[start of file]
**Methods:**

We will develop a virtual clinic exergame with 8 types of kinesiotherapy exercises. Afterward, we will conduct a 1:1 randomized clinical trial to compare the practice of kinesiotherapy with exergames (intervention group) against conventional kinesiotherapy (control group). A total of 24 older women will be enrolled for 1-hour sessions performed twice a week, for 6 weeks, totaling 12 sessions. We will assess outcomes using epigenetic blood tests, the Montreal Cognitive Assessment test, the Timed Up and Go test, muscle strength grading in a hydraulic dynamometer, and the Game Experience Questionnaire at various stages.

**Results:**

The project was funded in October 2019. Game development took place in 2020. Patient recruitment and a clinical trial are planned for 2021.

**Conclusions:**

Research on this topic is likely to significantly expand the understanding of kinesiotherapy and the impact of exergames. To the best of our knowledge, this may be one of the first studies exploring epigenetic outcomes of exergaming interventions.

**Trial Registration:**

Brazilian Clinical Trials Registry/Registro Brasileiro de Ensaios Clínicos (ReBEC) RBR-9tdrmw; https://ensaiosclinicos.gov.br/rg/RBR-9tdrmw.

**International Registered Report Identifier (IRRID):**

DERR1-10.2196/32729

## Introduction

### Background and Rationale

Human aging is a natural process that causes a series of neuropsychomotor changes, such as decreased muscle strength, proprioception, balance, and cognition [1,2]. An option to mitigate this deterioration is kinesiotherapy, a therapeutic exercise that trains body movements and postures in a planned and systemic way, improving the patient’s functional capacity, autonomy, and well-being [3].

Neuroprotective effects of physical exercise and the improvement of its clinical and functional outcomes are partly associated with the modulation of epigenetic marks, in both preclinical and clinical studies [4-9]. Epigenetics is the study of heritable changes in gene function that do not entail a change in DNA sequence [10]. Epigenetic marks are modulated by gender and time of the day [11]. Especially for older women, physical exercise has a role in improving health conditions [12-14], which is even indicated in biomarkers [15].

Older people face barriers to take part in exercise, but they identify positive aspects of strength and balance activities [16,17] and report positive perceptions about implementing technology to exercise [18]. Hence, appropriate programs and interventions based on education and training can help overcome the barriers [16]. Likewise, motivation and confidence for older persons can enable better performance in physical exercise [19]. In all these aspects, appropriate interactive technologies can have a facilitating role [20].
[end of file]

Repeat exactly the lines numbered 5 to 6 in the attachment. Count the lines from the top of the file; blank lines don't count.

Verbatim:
**Conclusions:**

Research on this topic is likely to significantly expand the understanding of kinesiotherapy and the impact of exergames. To the best of our knowledge, this may be one of the first studies exploring epigenetic outcomes of exergaming interventions.